“Our very first Script-in-Hand show was Death of a Salesman. We did it in a corner of the Plaza Branch with the usual library stuff going on all around us. Back then we didn’t know if anyone would show up, so we called all our friends and told them to come. We put out 80 chairs.”

When the play began, Paisley said, there were 87 people in the audience. But more kept showing up.

“Finally there were 150 people, half of them standing. I remember looking out at the house during one of Willie Loman’s big monologues, and the people over on the other side of the library at the computer tables had stopped what they were doing. They stood up. And then they starting coming over, too. That’s when I realized we were onto something.”

Paisley, who has directed more than half of the Script-in-Hand shows, says she’s been pleasantly surprised at how much can be accomplished with the limited rehearsals the budgets allow.

“A full production rehearsed over weeks or months allows the actors to relax and develop nuances,” Paisley says. “But one thing about a short rehearsal period – it forces you to be decisive. You have to decide right away what’s important.”

One thing Paisley stresses is the importance of movement. She expects her actors to act, not just read aloud.
“What we’ve learned is that there’s no point worrying about messing up the blocking,” she says. “Actors are pretty instinctive. It’s hard to act and just stand still. So most of their stage movements come naturally as they read the part. I tell them, ‘Be who you are.’”

Actor Tony Beasley, who played a half dozen roles in Dirty Blonde, says the Script-in-Hand format takes some getting used to. “Sometimes it’s nice to have both hands free, and having to always be holding your script is limiting. On the other hand, it’s really nice to have that security blanket so close”

– – – – – – – –

By John Van Druten
2 p.m. Sunday, March 3, 2013
Plaza Branch, 4801 Main St.
First produced on Broadway in 1944 (a young Marlon Brando was an original cast member), Mama is based on Kathryn Forbes’ fictionalized memoir of growing up with a loving family of Norwegian immigrants in San Francisco in the early years of the 20th century. The play became an American classic for capturing the family’s small joys, sorrows, and aspirations. I Remember Mama became a hit 1948 film and spawned a popular television series that ran from 1948 to 1957.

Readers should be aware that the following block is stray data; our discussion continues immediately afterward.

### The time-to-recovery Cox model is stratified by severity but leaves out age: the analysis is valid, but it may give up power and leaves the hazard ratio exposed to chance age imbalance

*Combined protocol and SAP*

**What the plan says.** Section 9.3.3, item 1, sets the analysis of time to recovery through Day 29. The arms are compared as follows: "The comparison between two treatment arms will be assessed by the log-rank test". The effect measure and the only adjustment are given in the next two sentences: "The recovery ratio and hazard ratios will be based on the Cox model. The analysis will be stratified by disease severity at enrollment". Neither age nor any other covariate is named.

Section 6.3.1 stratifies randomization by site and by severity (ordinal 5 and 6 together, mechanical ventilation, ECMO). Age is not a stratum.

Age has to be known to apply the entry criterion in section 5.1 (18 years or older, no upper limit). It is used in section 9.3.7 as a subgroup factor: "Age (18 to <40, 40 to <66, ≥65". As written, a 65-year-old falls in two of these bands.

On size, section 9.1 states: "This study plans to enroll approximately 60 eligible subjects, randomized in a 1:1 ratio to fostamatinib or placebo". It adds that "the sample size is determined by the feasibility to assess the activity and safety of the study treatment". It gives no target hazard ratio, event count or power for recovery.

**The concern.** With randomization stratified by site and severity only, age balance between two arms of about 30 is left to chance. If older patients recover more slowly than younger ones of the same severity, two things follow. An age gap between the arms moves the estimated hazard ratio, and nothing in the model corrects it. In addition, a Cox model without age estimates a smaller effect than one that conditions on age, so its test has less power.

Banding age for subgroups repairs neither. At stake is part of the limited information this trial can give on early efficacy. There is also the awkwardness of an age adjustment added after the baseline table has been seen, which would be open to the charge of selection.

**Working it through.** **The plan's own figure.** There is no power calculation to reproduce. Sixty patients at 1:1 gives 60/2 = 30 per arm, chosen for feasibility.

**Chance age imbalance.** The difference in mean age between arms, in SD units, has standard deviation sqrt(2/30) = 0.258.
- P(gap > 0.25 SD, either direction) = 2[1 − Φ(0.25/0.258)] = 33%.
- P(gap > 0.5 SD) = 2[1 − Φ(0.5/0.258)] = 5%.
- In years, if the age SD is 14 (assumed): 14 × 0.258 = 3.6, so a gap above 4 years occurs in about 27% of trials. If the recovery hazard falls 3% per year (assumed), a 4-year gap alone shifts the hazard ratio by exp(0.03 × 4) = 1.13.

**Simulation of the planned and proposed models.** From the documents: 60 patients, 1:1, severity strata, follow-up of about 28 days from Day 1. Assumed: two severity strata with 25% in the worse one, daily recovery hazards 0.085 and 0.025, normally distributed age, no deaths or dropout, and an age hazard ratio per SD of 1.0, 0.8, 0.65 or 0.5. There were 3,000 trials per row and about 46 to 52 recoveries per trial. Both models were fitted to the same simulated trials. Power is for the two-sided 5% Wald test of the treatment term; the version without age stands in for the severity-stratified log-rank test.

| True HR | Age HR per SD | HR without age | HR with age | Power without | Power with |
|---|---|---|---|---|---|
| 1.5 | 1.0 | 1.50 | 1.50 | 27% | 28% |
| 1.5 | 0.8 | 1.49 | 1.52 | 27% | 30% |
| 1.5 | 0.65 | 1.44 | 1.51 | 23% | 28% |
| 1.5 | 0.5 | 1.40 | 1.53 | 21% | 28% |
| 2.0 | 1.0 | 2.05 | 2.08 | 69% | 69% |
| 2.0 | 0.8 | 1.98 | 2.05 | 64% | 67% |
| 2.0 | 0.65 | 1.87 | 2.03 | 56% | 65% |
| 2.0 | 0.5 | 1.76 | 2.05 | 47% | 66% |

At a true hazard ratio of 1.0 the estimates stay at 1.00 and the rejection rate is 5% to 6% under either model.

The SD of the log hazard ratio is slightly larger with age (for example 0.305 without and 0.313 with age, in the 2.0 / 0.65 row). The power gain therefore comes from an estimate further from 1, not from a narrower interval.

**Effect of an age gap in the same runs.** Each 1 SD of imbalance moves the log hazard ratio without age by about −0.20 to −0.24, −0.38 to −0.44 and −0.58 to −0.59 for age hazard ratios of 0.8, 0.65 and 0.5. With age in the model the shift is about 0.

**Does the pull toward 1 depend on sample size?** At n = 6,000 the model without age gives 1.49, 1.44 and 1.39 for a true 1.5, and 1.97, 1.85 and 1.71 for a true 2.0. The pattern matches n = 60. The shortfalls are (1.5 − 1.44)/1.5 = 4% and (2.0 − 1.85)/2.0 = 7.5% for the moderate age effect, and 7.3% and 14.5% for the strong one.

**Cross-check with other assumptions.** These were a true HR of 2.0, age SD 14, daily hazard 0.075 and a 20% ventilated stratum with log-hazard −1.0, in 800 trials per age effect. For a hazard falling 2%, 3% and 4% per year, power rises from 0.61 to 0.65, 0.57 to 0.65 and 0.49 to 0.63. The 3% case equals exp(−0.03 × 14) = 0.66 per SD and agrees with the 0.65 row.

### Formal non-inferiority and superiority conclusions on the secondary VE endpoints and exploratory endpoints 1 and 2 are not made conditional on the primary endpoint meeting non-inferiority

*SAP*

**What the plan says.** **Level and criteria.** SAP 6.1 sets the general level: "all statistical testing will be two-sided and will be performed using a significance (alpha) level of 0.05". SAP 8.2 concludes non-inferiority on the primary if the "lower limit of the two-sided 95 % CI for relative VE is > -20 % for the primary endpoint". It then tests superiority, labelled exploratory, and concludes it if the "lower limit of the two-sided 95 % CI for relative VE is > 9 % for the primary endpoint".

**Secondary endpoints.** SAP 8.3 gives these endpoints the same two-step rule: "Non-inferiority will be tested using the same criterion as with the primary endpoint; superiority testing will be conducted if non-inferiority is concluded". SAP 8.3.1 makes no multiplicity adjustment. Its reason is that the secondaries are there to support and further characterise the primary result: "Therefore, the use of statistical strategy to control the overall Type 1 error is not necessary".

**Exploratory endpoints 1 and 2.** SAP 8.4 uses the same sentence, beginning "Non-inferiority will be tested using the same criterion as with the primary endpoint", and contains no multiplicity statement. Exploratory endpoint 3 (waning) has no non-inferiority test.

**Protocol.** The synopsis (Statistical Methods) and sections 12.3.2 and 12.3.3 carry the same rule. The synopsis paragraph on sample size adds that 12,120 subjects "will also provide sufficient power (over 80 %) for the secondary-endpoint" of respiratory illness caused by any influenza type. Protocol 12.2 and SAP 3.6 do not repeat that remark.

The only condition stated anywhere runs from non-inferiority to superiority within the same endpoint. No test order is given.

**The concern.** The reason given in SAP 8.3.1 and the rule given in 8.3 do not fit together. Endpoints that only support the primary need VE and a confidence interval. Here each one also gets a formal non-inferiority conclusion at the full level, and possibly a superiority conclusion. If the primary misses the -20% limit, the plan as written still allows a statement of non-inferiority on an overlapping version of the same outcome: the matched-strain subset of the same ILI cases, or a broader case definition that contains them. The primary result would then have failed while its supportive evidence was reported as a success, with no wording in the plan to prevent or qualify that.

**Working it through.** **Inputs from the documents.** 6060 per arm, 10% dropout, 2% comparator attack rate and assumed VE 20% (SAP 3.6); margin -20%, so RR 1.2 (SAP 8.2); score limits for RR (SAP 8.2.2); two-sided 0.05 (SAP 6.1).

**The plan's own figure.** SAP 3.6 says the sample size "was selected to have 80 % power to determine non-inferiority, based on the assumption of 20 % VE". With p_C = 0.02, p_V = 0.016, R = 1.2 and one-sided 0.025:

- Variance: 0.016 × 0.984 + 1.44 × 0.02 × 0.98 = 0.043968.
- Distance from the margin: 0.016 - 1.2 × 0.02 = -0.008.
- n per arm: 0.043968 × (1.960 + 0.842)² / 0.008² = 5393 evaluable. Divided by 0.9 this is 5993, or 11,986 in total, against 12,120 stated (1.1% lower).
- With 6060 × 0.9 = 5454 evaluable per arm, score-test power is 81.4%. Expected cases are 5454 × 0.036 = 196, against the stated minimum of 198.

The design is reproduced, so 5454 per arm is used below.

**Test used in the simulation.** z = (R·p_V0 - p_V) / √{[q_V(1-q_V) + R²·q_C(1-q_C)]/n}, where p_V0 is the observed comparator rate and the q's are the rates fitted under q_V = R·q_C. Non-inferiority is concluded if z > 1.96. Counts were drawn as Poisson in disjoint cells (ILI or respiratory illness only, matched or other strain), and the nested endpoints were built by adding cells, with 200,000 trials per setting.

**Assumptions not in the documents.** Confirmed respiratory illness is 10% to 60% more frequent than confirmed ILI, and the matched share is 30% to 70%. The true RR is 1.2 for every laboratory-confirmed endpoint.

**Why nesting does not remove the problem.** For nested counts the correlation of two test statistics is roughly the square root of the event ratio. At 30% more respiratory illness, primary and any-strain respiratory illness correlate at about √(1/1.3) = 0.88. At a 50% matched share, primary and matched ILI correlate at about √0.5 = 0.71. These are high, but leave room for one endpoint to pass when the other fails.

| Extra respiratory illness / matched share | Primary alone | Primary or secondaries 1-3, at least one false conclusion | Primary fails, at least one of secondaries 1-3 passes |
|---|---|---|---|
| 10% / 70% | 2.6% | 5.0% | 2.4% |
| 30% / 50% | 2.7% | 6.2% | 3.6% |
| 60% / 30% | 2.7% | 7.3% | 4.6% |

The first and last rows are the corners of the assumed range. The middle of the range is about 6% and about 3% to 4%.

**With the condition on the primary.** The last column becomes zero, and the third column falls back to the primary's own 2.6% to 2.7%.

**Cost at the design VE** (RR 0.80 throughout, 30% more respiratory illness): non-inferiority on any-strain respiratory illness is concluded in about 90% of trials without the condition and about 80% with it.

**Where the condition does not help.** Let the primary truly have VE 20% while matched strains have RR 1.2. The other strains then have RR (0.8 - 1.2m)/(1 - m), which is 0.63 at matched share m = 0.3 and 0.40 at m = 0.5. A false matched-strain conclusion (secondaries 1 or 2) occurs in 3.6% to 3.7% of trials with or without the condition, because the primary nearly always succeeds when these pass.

By Wendy Wasserstein
2 p.m. Sunday, April 28, 2013
Plaza Branch, 4801 Main St.
Playwright Wendy Wasserstein
(1950 – 2006) became the voice of an entire generation of women who came of age in the late 1960s. Her best-known work, the comedy The Heidi Chronicles, follows its intelligent, well-educated heroine from college through a career as an art historian. But Heidi is less sure of herself when it comes to men. Though regarded as a seminal work of feminist theater, Heidi was criticized by some women for criticizing the women’s movement through the negative comments voiced by some male characters.

Henry Krieger and Tom Eyen
2 p.m. Sunday, May 12, 2013
Central Library, 14 W. 10th St.
Inspired by early 1960’s “girl groups” like the Supremes, Dreamgirls follows a trio of singers from their early days on the “chitlin’ circuit” to superstar status. Along the way this Tony-nominated hit (music by Krieger, lyrics and book by Eyen) follows their romantic ups and downs, professional struggles, and the triumphs and betrayals that come with a successful musical career. The story offers a cast of colorful characters inspired by the likes of James Brown, the Shirelles, and Jackie Wilson and features hit songs like And I Am Telling You I’m Not Going.

Admission to all performances is free. Call 816.701.3407 or visit kclibrary.org to RSVP.

Robert Butler

For more than 40 years Robert W. Butler has covered movies for "The Kansas City Star." He also reviews current films at butlerscinemascene.com, at seniorcorrespondent.com and on KCUR-FM’s “Up to Date.”